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An earlier model - very similar to the Ensign E29 - and also made by Houghton-Butcher used 129 film (2"X3"- 5X7.5cm)

The May Fair is a metal box camera made by Houghton Butcher in England, c.1930 - principally as an advertising premium[1]. There was also a folding May Fair.

It takes 6x9cm images on 120 film and is equipped with two Watson-type finders and a pull-out wire frame finder. Some sources list the camera as Ensign May Fair - or Mayfair - but the name Ensign does not appear on the camera except on the "This camera uses E.20 ENSIGN FILM obtainable everywhere" sticker inside.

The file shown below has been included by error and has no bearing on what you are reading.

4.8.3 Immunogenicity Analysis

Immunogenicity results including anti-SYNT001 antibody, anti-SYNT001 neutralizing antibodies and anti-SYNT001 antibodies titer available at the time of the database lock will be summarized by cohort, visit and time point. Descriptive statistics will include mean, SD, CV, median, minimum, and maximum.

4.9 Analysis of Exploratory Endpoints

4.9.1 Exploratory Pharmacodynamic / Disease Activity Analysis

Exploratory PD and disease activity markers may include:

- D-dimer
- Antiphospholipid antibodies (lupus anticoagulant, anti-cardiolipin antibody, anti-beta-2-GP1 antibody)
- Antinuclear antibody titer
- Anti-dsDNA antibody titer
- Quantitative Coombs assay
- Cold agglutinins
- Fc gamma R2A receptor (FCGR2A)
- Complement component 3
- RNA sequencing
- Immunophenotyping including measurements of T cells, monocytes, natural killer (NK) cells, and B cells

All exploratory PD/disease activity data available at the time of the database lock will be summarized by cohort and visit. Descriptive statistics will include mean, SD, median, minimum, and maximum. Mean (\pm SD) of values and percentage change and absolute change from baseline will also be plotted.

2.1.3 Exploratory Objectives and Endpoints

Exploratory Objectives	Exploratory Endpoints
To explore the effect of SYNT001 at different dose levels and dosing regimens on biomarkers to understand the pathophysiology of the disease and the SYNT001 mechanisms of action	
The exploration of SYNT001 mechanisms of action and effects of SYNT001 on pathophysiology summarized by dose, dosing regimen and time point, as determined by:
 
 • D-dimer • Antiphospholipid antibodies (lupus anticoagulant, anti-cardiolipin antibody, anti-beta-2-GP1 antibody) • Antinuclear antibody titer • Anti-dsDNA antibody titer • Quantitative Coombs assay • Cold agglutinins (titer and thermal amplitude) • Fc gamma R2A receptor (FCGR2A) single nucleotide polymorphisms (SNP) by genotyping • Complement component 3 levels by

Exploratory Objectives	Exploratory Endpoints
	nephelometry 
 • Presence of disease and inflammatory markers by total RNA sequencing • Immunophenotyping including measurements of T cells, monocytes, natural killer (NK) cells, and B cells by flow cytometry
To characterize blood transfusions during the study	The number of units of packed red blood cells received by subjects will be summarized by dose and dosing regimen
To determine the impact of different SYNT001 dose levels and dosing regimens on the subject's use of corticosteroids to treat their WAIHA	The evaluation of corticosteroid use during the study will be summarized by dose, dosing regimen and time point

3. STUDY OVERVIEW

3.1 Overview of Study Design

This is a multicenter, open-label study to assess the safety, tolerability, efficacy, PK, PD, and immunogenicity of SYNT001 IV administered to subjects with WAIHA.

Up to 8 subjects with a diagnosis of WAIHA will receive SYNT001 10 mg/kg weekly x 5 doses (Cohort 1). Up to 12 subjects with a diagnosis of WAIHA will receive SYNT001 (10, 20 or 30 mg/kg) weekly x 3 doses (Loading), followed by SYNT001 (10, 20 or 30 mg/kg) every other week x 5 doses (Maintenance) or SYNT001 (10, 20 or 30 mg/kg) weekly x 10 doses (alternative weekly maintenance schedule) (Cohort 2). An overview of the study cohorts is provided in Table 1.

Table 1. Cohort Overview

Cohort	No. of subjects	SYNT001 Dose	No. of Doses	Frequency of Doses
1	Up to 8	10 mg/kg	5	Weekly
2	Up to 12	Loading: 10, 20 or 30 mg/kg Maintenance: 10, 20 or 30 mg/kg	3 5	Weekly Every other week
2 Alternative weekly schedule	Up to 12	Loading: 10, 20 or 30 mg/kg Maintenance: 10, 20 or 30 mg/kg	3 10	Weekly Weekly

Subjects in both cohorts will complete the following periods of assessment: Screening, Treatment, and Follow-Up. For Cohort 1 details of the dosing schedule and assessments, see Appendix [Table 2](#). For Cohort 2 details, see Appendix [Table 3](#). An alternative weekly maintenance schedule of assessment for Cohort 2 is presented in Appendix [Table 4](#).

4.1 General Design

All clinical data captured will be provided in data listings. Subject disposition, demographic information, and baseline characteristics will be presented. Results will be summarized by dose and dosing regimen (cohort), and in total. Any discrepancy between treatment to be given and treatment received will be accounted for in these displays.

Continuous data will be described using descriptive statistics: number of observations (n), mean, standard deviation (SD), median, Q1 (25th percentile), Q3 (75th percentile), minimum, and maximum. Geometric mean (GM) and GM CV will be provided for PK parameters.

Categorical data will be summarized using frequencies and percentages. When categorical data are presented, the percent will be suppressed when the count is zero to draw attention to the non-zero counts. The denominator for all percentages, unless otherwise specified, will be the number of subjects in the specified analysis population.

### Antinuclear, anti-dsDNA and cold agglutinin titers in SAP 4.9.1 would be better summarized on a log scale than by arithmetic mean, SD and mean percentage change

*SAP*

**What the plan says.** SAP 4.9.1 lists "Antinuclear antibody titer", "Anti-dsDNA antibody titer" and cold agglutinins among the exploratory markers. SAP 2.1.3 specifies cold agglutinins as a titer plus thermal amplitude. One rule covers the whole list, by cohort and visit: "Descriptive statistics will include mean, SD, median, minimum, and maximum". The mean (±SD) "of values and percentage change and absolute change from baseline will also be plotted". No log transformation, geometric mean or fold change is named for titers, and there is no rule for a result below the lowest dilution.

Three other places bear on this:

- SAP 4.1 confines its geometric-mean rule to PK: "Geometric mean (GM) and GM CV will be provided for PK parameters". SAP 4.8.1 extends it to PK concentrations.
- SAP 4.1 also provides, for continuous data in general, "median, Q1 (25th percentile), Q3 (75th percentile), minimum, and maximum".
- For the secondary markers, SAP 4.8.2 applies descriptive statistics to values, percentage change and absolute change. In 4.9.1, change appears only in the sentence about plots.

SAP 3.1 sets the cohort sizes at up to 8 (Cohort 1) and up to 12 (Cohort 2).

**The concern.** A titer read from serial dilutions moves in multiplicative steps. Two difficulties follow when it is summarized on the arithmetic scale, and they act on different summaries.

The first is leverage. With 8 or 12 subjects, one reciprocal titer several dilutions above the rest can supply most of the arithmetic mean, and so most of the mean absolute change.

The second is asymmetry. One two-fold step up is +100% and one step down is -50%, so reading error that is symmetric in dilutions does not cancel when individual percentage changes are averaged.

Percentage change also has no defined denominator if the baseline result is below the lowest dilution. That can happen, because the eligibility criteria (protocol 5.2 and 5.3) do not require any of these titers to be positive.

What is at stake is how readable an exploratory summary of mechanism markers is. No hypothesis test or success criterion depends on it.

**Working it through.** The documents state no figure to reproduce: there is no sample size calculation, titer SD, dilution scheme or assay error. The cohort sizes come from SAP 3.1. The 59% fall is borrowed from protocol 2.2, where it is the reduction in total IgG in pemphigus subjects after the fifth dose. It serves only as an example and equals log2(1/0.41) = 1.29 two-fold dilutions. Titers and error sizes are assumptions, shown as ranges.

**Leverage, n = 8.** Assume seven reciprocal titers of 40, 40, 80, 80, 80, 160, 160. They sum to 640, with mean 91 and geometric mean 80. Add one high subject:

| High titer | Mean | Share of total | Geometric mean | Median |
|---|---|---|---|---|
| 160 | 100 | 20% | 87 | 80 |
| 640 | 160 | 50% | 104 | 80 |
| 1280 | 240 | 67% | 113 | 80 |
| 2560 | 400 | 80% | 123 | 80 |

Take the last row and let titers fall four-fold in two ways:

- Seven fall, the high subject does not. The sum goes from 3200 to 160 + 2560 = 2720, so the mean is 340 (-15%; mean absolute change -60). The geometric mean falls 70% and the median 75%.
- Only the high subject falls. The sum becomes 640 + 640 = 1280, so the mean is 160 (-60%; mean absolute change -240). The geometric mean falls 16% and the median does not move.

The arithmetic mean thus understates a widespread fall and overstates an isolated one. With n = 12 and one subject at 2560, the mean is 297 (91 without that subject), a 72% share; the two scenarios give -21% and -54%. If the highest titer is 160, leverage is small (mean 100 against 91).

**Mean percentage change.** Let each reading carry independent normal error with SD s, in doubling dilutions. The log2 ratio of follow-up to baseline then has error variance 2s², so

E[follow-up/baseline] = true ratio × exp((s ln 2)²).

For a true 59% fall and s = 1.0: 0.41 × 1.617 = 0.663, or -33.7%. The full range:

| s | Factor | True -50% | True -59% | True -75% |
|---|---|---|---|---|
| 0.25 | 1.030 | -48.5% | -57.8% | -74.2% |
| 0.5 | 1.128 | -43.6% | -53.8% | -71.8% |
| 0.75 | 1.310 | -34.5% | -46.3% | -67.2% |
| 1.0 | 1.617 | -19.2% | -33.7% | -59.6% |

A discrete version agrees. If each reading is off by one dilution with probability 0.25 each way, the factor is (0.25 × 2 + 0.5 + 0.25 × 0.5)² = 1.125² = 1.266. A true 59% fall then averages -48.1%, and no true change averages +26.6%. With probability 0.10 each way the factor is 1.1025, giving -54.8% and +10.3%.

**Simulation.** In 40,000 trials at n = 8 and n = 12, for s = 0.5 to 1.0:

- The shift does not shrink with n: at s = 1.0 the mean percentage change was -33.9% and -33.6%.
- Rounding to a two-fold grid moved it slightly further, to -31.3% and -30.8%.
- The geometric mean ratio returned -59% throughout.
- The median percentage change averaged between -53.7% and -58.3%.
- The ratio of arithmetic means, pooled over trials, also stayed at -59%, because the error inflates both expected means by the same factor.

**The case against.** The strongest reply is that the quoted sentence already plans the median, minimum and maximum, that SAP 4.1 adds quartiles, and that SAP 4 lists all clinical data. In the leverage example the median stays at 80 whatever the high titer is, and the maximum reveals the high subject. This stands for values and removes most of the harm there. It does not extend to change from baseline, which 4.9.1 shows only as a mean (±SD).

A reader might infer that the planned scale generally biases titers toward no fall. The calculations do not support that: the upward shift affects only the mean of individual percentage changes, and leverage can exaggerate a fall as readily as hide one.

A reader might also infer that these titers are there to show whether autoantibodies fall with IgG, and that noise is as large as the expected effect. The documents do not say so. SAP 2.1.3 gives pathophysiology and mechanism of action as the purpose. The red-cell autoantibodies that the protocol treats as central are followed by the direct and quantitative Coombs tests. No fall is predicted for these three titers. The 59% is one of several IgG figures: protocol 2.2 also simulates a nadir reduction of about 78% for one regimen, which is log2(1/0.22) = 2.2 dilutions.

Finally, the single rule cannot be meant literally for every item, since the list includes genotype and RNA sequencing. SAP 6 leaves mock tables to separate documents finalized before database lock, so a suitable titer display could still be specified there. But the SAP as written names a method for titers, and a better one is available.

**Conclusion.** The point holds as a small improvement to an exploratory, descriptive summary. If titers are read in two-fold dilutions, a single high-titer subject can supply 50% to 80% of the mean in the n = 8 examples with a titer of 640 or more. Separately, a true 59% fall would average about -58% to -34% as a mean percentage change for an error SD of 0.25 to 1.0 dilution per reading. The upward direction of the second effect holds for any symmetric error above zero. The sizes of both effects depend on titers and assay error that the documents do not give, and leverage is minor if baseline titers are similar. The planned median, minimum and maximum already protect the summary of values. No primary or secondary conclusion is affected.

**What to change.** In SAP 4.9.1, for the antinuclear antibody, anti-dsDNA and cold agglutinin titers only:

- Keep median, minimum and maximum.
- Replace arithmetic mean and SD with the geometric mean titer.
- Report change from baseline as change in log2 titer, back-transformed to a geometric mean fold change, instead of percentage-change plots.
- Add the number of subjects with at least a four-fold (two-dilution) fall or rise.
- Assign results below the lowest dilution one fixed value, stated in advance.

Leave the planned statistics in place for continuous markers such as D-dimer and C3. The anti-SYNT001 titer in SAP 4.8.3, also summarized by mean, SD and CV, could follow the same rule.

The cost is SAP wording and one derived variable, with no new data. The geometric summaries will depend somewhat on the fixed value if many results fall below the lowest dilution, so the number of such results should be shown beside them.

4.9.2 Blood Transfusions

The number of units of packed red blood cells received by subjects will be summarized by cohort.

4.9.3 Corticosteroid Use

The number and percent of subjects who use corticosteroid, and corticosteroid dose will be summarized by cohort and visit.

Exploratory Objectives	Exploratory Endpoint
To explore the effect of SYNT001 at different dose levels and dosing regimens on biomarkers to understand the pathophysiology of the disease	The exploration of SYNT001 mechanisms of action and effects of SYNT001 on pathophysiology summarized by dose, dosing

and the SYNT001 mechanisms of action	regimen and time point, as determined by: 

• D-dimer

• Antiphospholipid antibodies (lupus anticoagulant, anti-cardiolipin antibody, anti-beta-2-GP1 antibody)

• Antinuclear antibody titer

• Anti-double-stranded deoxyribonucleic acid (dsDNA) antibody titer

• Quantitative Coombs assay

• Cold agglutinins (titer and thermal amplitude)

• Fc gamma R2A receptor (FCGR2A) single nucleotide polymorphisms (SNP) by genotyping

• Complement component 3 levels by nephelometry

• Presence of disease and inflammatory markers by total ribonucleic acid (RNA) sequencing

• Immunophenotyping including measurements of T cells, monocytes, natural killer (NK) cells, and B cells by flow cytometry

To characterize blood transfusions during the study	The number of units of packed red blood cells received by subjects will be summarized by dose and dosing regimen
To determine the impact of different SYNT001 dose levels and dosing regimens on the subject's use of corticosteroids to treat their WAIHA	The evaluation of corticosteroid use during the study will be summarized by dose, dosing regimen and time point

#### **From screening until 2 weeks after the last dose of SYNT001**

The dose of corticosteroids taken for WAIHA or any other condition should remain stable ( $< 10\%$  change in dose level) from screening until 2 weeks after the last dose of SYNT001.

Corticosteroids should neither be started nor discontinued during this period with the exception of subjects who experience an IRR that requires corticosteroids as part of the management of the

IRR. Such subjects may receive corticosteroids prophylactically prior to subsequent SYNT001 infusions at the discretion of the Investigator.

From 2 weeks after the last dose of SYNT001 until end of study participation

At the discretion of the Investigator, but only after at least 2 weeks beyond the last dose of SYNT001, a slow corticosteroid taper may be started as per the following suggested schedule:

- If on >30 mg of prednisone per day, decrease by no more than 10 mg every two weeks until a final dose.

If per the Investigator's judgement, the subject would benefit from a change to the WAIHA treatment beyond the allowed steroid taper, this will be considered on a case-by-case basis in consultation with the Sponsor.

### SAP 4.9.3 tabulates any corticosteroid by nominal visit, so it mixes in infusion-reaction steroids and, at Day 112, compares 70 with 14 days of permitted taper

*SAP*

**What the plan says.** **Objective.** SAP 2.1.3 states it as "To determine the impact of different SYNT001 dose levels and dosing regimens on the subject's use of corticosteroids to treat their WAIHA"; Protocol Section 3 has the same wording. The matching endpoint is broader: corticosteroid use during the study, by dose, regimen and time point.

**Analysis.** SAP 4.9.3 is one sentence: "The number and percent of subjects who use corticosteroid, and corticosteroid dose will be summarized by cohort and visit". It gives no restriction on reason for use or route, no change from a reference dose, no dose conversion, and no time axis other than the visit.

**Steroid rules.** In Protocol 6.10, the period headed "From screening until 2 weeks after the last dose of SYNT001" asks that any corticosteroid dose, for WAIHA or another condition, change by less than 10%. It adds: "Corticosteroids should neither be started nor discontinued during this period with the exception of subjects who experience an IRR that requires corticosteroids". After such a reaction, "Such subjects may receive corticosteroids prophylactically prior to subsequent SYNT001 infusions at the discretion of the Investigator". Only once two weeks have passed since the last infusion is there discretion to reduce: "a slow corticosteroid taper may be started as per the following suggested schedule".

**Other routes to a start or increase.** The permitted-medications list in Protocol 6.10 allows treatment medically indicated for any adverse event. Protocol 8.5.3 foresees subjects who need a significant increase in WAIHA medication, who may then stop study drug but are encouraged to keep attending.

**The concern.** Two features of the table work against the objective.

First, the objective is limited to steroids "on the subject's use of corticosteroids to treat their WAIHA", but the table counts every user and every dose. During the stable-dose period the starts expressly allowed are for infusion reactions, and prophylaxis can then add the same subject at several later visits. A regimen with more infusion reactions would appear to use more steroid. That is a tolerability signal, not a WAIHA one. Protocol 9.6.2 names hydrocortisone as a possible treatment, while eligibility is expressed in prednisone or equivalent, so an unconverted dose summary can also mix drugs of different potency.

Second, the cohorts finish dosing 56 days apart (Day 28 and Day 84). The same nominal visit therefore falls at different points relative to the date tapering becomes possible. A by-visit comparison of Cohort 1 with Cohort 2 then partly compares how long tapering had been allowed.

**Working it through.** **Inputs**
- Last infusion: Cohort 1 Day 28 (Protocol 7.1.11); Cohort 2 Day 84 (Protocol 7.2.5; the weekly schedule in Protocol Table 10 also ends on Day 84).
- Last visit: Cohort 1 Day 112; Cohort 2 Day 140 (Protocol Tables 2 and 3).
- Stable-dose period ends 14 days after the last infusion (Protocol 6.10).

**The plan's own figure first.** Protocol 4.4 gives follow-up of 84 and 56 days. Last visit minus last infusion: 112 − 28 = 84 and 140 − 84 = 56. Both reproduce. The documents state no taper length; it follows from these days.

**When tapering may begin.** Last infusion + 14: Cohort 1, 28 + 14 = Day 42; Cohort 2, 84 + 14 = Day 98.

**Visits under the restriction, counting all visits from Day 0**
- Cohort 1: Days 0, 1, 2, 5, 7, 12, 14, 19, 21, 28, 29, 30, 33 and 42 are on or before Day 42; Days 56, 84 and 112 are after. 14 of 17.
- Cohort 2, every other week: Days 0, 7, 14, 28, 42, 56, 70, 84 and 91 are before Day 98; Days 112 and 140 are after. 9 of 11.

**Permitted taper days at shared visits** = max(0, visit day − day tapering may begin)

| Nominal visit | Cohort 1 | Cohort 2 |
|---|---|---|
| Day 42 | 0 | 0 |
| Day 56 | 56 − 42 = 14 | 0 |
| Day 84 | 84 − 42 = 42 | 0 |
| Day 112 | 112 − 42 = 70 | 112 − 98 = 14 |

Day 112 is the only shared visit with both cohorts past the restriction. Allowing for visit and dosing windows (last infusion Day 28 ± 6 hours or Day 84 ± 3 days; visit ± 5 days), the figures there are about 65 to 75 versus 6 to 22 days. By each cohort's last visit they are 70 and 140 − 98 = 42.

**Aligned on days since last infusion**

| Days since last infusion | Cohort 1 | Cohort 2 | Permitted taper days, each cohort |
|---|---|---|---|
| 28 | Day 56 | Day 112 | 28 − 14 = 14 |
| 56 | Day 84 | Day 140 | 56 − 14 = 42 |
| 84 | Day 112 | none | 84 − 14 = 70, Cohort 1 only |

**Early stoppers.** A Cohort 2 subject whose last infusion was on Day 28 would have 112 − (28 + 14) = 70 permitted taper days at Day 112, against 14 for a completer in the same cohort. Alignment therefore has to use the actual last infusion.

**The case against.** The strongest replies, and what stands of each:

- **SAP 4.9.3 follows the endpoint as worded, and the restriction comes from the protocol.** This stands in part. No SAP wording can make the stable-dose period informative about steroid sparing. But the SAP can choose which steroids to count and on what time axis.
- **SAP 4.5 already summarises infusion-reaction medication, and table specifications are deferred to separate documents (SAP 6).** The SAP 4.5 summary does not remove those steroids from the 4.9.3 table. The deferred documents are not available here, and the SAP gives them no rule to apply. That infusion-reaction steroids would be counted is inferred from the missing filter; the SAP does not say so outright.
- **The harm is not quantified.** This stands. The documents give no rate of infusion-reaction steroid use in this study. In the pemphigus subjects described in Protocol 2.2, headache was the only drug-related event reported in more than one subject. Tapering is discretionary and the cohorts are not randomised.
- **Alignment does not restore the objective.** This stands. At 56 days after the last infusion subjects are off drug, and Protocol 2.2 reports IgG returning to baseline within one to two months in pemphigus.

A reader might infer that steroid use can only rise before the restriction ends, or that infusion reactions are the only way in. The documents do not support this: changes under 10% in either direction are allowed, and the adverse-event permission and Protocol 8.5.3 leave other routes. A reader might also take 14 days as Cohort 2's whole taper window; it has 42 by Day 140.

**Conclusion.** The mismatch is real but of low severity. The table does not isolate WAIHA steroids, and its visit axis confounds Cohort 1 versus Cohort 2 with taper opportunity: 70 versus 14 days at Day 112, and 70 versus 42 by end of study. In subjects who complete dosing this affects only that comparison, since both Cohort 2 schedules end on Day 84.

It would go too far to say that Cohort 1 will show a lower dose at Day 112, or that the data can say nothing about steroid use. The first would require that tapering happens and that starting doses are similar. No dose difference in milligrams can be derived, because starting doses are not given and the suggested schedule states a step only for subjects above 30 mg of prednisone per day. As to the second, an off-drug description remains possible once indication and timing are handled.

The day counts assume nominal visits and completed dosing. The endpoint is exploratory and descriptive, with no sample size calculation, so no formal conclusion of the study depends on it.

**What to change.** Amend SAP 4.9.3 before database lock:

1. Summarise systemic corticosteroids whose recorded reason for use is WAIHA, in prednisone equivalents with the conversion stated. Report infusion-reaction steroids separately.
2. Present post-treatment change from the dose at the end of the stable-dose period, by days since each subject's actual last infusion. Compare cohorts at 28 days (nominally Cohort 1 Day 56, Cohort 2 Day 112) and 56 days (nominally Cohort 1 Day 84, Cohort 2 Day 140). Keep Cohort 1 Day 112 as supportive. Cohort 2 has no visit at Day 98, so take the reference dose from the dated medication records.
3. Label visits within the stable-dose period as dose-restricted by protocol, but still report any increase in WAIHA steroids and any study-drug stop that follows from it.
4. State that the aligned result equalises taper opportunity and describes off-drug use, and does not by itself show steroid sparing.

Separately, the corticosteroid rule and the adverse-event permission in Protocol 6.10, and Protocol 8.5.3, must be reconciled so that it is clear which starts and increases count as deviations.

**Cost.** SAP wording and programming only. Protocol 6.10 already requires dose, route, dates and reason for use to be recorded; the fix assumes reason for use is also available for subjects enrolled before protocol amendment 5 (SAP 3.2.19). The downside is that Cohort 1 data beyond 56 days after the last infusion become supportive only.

The controls are limited to a T/I selector for the shutter and two unlabelled apertures set by a slider on the top. The lens is fixed-focus, but has an auxiliary lens for portraits which can be stored in a small compartment on the left side, near the front. The heavy body opens at the rear, and has a removable film spool carrier, which also holds the lens.

  1. McKeown p.407


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